of the entities it represents MUST be rejected. of the entities it represents MUST be rejected.
This naming rule prevents messages being encrypted for the wrong domain This naming rule prevents messages being encrypted for the wrong domain
decryption agent. decryption agent.
Implementations conforming to this standard MUST support this name Implementations conforming to this standard MUST support this name
mapping convention as a minimum. Implementations may choose to mapping convention as a minimum. Implementations may choose to
supplement this convention with other locally defined conventions. supplement this convention with other locally defined conventions.
However, these MUST be agreed between sender and recipient domains However, these MUST be agreed between sender and recipient domains
prior to sending any messages. prior to sending any messages.
4.2 Domain Encryption Key Management 4.2 Key Management for Domain Encryption
Domain encryption is encryption performed by a third party on behalf of Domain encryption may be performed for decryption by the end recipient
a set of originators in a domain. Domain Encryption is shown as cases and/or by a DCA. End recipient decryption is described in CMS [5]. DCA
(b) and (d) in the above table. decryption is described in the next section.
Domain encryption uses a domain-wide encryption key from the sender's Domain encryption uses a domain-wide encryption key from the sender's
domain. Information about this key is conveyed to the recipient in the domain. This Key is owned by the DCA for the sender's domain.
RecipientInfo field as specified in CMS [5]. A domain encryption agent Information about this key is conveyed to the recipient in the
recipientInfo field as specified in CMS [5]. A domain encryption agent
MUST be named according to the naming convention specified in section MUST be named according to the naming convention specified in section
4.1. This is so that the same key can be used on reply to a domain- 4.1. This is so that the same key can be used on reply to a domain-
encrypted message. encrypted message.
The domain encryption agent extracts the recipients address from the 4.3 Key Management for Domain Decryption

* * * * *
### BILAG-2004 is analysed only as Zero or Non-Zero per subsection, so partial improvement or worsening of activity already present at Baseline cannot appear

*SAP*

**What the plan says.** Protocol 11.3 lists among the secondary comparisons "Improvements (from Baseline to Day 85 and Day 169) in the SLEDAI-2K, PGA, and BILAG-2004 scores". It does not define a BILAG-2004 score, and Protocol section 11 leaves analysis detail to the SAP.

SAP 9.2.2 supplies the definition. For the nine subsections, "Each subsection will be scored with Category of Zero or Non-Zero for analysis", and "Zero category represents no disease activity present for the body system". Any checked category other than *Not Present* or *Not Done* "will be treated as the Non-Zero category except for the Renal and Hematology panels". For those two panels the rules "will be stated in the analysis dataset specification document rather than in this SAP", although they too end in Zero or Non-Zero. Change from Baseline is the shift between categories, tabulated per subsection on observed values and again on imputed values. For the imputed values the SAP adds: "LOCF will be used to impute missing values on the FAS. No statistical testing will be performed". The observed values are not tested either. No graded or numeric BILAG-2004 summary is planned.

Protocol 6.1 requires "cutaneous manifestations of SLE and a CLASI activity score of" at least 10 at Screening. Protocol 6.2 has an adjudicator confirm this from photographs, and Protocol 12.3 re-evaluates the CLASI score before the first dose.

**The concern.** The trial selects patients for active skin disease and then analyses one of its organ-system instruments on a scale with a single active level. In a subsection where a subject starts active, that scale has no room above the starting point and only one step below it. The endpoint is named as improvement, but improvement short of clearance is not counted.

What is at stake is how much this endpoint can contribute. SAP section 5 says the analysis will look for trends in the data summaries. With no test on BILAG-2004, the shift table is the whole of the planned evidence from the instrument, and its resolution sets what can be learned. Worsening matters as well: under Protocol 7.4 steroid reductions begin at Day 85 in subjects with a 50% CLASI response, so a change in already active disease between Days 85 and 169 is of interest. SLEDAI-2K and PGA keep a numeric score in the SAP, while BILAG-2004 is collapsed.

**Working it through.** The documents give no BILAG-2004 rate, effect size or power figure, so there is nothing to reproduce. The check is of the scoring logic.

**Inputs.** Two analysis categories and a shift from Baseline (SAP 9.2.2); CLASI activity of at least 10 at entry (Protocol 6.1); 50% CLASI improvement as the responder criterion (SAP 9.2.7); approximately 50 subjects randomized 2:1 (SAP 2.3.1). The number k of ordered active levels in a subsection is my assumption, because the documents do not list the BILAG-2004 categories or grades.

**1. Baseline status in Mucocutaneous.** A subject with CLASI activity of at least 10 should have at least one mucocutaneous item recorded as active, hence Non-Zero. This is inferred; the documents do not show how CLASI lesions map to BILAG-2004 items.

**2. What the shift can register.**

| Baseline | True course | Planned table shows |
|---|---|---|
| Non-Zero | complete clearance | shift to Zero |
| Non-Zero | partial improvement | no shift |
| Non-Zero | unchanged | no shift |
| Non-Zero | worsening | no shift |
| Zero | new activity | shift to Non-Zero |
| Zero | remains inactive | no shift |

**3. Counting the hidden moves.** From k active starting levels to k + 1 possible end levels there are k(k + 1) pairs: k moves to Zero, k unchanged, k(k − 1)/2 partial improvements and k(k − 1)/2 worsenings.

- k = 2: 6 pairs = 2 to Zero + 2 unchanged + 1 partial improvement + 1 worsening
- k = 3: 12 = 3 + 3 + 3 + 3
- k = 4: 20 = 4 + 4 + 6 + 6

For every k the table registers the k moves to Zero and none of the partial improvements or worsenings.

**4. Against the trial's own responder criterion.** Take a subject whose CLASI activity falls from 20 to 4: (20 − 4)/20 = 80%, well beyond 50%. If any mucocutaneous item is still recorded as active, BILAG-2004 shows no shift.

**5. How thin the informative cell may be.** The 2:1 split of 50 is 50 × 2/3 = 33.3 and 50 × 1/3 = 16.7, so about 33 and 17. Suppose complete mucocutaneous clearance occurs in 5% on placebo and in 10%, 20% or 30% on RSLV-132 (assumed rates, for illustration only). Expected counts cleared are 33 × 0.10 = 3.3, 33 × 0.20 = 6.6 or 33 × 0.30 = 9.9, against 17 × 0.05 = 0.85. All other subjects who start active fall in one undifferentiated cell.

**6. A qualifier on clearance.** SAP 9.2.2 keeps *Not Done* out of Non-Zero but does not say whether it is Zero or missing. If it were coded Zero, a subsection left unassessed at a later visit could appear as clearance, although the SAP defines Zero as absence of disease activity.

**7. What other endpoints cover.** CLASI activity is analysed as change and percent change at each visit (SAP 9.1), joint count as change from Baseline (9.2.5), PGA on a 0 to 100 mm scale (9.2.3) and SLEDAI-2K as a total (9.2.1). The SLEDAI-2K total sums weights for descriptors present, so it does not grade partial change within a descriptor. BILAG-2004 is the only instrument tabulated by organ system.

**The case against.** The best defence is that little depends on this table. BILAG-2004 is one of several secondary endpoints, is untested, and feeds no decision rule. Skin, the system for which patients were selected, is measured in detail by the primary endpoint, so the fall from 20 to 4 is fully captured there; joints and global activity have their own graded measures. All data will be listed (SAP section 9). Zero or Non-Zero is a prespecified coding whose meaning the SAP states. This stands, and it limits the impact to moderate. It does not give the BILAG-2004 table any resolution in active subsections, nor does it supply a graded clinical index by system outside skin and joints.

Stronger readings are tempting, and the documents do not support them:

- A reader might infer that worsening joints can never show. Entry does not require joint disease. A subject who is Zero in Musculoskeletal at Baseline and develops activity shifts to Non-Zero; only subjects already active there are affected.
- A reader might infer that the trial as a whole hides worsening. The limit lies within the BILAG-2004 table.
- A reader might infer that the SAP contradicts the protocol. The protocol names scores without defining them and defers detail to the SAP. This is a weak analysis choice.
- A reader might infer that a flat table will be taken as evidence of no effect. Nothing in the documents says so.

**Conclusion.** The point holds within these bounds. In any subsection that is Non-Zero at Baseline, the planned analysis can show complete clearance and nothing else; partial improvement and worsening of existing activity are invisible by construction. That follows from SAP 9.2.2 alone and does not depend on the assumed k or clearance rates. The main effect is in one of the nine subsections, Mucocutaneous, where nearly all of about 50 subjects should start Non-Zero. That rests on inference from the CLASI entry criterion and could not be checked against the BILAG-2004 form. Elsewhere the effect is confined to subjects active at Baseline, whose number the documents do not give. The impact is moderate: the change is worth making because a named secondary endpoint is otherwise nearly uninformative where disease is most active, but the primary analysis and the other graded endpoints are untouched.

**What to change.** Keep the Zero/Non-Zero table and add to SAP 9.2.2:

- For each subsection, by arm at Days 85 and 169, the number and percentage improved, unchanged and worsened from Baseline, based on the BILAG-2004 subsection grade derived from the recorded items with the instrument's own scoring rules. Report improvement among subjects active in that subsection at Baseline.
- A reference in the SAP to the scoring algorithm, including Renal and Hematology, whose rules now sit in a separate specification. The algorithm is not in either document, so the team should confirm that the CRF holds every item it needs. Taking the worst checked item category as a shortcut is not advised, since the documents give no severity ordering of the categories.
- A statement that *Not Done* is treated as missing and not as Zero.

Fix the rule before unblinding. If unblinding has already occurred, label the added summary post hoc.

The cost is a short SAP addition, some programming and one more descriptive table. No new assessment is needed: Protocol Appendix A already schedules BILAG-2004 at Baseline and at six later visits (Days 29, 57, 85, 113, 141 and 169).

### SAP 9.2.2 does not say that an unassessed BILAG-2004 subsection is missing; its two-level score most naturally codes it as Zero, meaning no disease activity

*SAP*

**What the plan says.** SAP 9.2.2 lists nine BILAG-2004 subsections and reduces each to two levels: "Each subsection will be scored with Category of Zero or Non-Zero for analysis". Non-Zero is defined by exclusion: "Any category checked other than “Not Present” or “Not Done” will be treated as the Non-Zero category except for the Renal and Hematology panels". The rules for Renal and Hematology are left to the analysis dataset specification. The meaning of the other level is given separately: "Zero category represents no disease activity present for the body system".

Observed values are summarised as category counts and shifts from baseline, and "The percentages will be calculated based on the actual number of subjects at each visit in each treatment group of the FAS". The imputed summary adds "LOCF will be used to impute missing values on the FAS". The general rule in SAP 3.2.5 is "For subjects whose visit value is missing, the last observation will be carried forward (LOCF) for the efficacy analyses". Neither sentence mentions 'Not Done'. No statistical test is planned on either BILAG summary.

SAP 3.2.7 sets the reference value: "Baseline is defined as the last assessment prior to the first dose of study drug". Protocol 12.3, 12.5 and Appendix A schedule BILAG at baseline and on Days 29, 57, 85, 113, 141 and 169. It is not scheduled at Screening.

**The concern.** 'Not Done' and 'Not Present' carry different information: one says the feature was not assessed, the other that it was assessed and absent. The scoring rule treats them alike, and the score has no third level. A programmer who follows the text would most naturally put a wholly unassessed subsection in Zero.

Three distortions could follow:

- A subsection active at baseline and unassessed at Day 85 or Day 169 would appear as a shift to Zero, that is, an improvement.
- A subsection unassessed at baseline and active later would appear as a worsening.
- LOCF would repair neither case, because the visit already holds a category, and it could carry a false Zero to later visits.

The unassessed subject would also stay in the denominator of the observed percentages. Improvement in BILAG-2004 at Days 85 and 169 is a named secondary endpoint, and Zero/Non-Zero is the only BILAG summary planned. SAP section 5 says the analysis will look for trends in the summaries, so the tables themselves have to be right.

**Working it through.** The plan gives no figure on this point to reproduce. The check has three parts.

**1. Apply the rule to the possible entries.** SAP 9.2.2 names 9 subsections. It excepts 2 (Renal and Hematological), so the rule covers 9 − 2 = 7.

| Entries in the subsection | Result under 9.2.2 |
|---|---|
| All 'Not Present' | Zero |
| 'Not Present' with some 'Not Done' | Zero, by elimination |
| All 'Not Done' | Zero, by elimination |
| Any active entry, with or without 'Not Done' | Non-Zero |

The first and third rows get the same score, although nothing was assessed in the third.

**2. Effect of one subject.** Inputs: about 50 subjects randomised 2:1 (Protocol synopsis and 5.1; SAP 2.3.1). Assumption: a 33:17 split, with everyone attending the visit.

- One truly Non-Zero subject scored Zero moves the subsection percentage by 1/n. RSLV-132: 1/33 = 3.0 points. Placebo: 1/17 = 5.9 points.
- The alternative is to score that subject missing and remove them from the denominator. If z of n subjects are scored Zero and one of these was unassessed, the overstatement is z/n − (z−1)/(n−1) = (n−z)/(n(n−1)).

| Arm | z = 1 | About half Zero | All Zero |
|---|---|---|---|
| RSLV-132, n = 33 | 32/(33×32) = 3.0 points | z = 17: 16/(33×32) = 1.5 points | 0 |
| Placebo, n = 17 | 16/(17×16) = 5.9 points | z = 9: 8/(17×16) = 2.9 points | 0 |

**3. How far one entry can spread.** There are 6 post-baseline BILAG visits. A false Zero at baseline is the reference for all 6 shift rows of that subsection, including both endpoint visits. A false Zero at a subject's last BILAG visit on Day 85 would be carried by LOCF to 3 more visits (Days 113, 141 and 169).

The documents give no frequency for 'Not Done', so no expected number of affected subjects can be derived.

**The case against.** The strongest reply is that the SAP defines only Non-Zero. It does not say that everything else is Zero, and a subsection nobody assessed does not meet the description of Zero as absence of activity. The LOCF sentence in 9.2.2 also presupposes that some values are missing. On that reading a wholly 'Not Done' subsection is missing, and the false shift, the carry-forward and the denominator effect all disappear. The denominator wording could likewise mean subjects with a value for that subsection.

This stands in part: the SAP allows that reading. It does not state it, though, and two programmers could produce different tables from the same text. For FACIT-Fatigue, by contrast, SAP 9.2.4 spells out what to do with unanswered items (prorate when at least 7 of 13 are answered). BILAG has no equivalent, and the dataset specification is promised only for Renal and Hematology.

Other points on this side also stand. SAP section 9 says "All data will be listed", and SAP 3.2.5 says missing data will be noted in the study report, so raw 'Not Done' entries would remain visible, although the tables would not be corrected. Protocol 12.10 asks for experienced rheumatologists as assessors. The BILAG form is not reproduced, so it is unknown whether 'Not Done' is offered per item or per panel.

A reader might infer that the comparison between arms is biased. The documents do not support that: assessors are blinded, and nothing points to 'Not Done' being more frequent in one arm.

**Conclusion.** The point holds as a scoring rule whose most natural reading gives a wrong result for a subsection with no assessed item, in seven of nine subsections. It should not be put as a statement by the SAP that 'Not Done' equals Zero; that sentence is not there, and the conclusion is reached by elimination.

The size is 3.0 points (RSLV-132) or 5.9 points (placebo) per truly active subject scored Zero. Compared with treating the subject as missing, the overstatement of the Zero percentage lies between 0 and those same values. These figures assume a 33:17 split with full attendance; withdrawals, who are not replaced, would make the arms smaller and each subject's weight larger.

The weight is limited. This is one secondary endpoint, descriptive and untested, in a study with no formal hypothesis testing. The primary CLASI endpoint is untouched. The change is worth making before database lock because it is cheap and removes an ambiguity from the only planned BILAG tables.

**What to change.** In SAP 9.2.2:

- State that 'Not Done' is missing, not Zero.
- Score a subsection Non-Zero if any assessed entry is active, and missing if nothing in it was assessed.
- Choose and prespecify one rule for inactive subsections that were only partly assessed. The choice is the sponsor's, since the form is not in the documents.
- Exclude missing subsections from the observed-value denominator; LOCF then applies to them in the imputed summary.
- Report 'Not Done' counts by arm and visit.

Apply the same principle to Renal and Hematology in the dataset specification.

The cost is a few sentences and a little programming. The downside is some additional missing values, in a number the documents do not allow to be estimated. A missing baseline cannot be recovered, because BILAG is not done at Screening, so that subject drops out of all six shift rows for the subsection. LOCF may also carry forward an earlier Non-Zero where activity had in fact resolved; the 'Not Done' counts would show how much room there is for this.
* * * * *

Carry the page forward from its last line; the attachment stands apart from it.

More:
message and uses this to obtain the recipients domain-confidentiality-
authority public key and/or the recipients public key. For example,
the recipients address is used as an index for a directory search. The
directory search MAY return the recipients certificate and/or a domain-
confidentiality-authority attribute that contains the location of the
recipient's domain decrytping agents certificate. If the directory
search returns no certificates then encryption can not be performed and
the message MUST NOT be sent. If one or both certificates are available
then the originator's domain encrypting agent encrypts the message for
the recipient and the recipient's domain decrypting agent.
4.3 Domain Decryption Key Management Domain decryption can be performed on messages encrypted by the
originator and/or by a DCA in the originator's domain. In the first
case, the encryption process is described in CMS [5]; in the second
case, the encryption process is described in 4.2.
Domain decryption is decryption performed by a third party on behalf of Domain decryption uses a domain-wide decryption key from the recipient's
a set of recipients in a domain. domain. This key is owned by the DCA for the recipient domain. In order
to locate the correct key, the certificate corresponding to the DCA must
be located. It is vital that the naming conventions specified in 4.1 are
adhered to, in order to maintain confidentiality.
Domain Decryption is shown as cases (c) and (d) in the above table. In No specific method for locating this certificate is mandated in this
these cases, the encryption process has used a domain-wide encryption document. An implementation may choose to access a local certificate
key for the recipient(s)' domain, that has been obtained by using the store to locate the correct certificate. Alternatively, a directory may
recipient's address (See example in section 4.2). be used in one of the following ways:
1. The directory may store the DCA certificate in the recipient's
directory entry. When the user certificate attribute is requested,
this certificate is returned.
2. The encrypting agent maps the recipient`s name to the DCA name in the
manner specified in 4.1. The user certificate attribute associated
with this directory entry is then obtained.
This document does not mandate either of these processes. Whichever one
is used, the name mapping conventions must be adhered to, in order to
maintain confidentiality.
Having located the correct certificate, the encryption process is then
performed. A recipientInfo for the DCA is then generated, as described
in CMS [5].
5. Security Considerations 5. Security Considerations
Implementations MUST protect all private keys. Compromise of the Implementations MUST protect all private keys. Compromise of the
signer's private key permits masquerade. signer's private key permits masquerade.
Similarly, compromise of the content-encryption key may result in Similarly, compromise of the content-encryption key may result in
disclosure of the encrypted content. disclosure of the encrypted content.
Compromise of key material is regarded as an even more serious issue for Compromise of key material is regarded as an even more serious issue for
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Email: w.ottaway@eris.dera.gov.uk Email: w.ottaway@eris.dera.gov.uk
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FITNESS FOR A PARTICULAR PURPOSE."
This draft expires 8th September 2000
 End of changes.